No USB keyboard support (promised in future firmware update, timing unknown)
Limited non-surveillance NAS functionality
The more cameras you add, the more affordable the DNR-312L becomes.But it limits you to D-Link cameras, and it doesn’t support any NAS functions beyond video recording.
D-Link’s MyDlink Network Video Recorder with HDMI outpuIt (the D-Link DNR-312L for short) is a misleading product. It looks for all the world like a NAS box, it has a NAS-like user interface, and it’s priced like a NAS box: $350 without a hard drive.
But the DNR-312L differs from that breed in two important ways: It’s dedicated solely to video surveillance, and there are no camera licenses to buy. Indeed, the DNR-312L supports a whopping nine cameras without any further purchase.
With more general-purpose NAS boxes, you often must pay additional license fees when you connect cameras. QNAP charges $60 per camera for licenses (after the first two). Yowser! On the other hand, a true NAS box offers all sort of other functionality, too.
The DNR-312L is a single-bay gigabit network box that can be used without a drive as a monstrously over-priced baby/pet monitor (not that you would want to). Factor in $50 for the 1TB drive that you’ll need if you want to record anything, and you’re talking $400. That’s a very NAS-like price tag, because as with everything NAS or surveillance related, you pay a hefty premium—just not as much as with true NAS boxes when you start adding cameras).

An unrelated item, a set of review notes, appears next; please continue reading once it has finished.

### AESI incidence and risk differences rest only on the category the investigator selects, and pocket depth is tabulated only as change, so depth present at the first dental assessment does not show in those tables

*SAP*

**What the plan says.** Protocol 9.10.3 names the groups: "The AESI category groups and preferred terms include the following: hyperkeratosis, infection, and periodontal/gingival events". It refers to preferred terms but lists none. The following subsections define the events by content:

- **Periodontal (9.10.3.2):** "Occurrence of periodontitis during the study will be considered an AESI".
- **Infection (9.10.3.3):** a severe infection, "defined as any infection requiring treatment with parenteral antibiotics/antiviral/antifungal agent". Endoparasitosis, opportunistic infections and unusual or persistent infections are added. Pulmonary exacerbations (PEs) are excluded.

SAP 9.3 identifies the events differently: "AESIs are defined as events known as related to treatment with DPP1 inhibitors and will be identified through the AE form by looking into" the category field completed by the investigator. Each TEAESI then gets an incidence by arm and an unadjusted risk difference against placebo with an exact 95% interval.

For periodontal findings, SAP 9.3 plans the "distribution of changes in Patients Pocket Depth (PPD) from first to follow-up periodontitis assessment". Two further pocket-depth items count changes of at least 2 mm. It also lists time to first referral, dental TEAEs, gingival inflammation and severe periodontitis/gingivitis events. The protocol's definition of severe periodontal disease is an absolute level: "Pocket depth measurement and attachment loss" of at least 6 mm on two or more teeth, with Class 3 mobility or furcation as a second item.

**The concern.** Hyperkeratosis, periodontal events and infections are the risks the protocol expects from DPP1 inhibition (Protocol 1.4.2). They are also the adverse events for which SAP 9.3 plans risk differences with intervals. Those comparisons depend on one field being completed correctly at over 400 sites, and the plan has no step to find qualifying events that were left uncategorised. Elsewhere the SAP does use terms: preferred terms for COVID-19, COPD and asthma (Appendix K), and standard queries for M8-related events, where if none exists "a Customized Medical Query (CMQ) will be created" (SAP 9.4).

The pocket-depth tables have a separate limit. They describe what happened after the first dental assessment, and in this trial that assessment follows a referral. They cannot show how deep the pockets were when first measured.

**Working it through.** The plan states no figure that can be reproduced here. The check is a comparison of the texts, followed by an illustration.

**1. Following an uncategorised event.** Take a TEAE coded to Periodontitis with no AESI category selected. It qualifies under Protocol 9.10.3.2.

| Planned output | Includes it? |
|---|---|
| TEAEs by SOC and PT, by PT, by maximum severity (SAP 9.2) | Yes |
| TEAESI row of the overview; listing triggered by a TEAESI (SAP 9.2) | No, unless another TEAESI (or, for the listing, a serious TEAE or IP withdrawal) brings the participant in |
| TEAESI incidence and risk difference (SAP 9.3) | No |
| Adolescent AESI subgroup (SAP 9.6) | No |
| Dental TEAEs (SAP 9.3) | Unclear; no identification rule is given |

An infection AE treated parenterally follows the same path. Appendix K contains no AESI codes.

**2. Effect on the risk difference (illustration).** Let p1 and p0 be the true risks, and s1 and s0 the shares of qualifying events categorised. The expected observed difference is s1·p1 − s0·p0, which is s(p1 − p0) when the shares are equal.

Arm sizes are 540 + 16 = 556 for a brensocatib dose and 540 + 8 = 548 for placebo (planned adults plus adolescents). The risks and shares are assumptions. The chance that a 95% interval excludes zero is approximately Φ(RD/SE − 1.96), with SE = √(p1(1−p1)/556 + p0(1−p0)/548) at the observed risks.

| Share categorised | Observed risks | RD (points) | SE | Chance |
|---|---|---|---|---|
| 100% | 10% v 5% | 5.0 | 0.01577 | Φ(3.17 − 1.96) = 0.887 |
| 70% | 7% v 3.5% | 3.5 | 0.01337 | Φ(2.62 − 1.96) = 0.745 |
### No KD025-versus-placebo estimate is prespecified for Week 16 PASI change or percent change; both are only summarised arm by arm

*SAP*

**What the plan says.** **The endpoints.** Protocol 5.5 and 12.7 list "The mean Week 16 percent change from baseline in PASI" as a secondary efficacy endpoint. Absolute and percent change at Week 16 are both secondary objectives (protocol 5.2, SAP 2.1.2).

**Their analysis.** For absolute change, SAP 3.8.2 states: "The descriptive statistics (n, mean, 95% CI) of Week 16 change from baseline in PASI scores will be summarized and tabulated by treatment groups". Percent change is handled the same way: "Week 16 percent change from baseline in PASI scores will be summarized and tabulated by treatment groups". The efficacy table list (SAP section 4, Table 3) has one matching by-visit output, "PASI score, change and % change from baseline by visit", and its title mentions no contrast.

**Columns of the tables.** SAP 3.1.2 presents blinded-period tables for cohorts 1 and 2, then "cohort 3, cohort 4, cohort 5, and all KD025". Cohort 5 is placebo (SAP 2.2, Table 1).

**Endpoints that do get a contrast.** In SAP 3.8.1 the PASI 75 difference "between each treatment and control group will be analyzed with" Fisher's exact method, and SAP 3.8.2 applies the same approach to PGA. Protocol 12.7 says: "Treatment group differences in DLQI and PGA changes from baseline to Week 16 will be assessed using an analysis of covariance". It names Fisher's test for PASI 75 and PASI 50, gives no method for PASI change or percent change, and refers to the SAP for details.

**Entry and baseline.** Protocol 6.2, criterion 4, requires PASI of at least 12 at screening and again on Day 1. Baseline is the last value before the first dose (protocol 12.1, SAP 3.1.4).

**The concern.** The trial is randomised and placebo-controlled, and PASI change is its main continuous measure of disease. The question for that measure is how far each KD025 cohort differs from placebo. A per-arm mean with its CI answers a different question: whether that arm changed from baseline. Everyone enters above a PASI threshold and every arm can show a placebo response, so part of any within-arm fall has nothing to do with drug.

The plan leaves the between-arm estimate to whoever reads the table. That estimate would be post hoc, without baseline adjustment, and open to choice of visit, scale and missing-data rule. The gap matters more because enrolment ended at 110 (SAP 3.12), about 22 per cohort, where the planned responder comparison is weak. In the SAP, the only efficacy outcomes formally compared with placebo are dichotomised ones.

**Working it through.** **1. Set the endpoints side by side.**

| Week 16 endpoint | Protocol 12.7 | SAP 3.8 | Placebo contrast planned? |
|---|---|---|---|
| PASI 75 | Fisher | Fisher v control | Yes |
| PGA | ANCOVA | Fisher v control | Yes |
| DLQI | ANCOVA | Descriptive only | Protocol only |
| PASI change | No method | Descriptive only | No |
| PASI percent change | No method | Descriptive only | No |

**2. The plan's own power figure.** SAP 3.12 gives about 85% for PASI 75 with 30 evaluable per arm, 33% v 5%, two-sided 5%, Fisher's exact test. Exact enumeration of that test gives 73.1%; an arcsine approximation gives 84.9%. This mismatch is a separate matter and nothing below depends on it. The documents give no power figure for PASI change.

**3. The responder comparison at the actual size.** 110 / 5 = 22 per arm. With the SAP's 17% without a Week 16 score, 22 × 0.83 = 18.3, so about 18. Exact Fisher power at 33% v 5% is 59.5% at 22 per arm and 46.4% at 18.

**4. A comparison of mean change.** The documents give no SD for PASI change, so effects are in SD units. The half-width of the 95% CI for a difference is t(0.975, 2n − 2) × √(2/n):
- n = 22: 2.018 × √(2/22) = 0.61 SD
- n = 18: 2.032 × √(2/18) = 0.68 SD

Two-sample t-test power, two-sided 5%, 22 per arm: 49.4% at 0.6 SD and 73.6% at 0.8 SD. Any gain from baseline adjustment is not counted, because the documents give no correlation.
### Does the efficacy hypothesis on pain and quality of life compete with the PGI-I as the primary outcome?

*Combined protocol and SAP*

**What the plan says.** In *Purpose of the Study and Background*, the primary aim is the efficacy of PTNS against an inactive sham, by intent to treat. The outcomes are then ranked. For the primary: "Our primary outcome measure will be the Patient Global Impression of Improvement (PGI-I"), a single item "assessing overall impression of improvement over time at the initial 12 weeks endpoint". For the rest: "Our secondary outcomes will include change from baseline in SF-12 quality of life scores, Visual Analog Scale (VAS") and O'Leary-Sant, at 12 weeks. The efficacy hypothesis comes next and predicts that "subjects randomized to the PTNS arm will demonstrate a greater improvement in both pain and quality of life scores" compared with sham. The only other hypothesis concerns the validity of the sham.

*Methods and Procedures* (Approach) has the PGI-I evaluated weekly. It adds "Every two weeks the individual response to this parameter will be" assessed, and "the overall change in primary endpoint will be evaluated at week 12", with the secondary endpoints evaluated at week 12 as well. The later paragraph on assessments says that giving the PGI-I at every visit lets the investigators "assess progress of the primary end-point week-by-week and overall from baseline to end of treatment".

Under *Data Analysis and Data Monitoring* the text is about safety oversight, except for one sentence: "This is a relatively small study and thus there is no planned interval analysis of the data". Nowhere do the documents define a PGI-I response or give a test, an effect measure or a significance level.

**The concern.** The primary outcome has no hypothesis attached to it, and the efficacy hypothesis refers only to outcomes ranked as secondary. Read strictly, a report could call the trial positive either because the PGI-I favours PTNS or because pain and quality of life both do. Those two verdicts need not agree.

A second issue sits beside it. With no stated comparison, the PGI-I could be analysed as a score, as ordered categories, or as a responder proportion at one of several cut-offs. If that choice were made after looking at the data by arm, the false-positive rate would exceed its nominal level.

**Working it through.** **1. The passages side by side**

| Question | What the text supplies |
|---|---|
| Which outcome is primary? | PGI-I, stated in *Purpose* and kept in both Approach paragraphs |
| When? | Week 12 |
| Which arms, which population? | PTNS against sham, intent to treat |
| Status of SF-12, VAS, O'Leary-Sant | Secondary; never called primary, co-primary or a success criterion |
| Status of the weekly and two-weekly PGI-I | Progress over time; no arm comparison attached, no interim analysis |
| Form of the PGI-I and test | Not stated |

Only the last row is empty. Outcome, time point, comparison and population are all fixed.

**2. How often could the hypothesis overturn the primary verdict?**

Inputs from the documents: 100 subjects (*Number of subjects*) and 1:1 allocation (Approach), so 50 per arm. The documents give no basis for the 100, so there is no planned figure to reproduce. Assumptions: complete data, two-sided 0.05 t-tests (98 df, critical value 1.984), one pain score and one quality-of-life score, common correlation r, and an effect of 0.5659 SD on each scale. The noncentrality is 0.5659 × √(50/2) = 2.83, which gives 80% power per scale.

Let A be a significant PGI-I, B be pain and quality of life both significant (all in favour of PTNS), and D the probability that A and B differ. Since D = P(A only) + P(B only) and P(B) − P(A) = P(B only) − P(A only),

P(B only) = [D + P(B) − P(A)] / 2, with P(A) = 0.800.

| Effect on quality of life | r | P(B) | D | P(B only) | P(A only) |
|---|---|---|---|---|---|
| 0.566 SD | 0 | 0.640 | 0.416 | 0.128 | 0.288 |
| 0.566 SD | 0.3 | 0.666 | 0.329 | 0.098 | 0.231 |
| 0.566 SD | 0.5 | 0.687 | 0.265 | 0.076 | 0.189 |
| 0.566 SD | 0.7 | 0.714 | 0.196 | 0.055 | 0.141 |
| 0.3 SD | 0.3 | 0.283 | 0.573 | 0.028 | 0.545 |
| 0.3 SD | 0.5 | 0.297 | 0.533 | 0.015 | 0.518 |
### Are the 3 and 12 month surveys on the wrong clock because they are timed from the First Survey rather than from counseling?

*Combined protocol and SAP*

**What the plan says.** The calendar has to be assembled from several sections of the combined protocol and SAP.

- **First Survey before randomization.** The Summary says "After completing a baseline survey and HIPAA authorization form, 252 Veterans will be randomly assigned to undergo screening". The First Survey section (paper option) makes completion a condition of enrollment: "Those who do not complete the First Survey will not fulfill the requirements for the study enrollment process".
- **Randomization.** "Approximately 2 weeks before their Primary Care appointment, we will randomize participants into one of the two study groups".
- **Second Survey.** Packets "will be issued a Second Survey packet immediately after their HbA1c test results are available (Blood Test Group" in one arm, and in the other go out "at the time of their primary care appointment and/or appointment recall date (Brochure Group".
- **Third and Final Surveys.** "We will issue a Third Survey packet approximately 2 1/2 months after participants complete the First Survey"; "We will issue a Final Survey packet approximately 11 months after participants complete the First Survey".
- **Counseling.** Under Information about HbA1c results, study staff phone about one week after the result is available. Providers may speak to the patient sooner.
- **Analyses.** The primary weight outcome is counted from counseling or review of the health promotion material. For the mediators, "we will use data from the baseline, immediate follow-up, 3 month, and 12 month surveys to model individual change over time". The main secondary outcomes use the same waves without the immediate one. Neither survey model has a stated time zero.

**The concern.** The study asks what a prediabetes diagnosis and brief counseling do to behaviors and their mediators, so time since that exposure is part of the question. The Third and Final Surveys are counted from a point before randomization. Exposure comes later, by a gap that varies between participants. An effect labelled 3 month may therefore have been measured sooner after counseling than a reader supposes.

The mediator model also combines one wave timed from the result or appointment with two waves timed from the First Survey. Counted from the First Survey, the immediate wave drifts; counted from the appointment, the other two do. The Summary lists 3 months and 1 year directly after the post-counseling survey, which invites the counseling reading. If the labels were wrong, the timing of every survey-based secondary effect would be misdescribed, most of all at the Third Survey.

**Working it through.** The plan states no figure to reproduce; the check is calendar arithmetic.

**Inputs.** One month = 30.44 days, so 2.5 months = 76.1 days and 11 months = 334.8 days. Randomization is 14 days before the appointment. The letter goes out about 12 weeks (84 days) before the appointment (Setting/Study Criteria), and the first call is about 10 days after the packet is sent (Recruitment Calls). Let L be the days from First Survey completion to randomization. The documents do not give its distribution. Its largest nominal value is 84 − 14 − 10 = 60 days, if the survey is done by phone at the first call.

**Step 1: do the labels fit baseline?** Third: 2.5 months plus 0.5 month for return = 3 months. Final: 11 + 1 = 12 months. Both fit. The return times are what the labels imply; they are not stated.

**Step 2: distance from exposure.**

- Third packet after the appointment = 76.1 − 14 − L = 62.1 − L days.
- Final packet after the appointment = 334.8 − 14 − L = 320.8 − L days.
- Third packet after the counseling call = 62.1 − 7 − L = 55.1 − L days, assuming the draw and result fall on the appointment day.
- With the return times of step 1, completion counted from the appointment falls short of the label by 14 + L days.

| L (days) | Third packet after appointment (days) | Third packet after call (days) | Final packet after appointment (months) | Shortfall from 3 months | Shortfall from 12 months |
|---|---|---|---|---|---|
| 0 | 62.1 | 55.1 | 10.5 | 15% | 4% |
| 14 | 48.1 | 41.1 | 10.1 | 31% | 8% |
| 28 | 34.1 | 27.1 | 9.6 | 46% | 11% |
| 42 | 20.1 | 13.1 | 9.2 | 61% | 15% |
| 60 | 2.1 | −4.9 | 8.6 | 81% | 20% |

One terabyte of storage plus:
Make and Model
Two camera licenses
Four camera licenses
Nine camera licenses
As you can see, D-Link’s DNR-312L offers no advantage over the QNAP TS-251 when you’re talking about two cameras, and the QNAP delivers a boatload of non-surveillance features. The instant you go beyond two cameras, however, QNAP’s $60 licenses start to add up. There are other NAS boxes that offer video surveillance for less money, but the TS-251 is one of the few that offers HDMI output at a similar price to the DNR-312L. The soon to be reviewed QNAP HS-251 low-profile unit being another.
The HDMI output allows the DNR-312L to render its interface on a local display, so you can manage the unit without firing up a Web browser on another computer. The DNR-312L also lets attach a mouse via one of its two USB ports, so you can more easily navigate its user interface. Oddly enough, however, it does not support a USB keyboard. D-Link promises a firmware update will fix, but you’ll need to rely on a virtual on-screen keyboard to enter your user name, password, and other information until that update arrives.
Supports D-Link cameras only
I did my hands-on using nothing but D-Link cameras for two reasons: That’s all I had on hand, and at the moment that’s all the DNR-312L supports. If you’re sitting on a fleet of IP cameras from other vendors, you can quit reading now and explore other options. My blessings. Given my situation, however, it was all good: the DNR-312L located my three D-LInk cameras and automatically added them with the only user input required being the camera’s user name and password.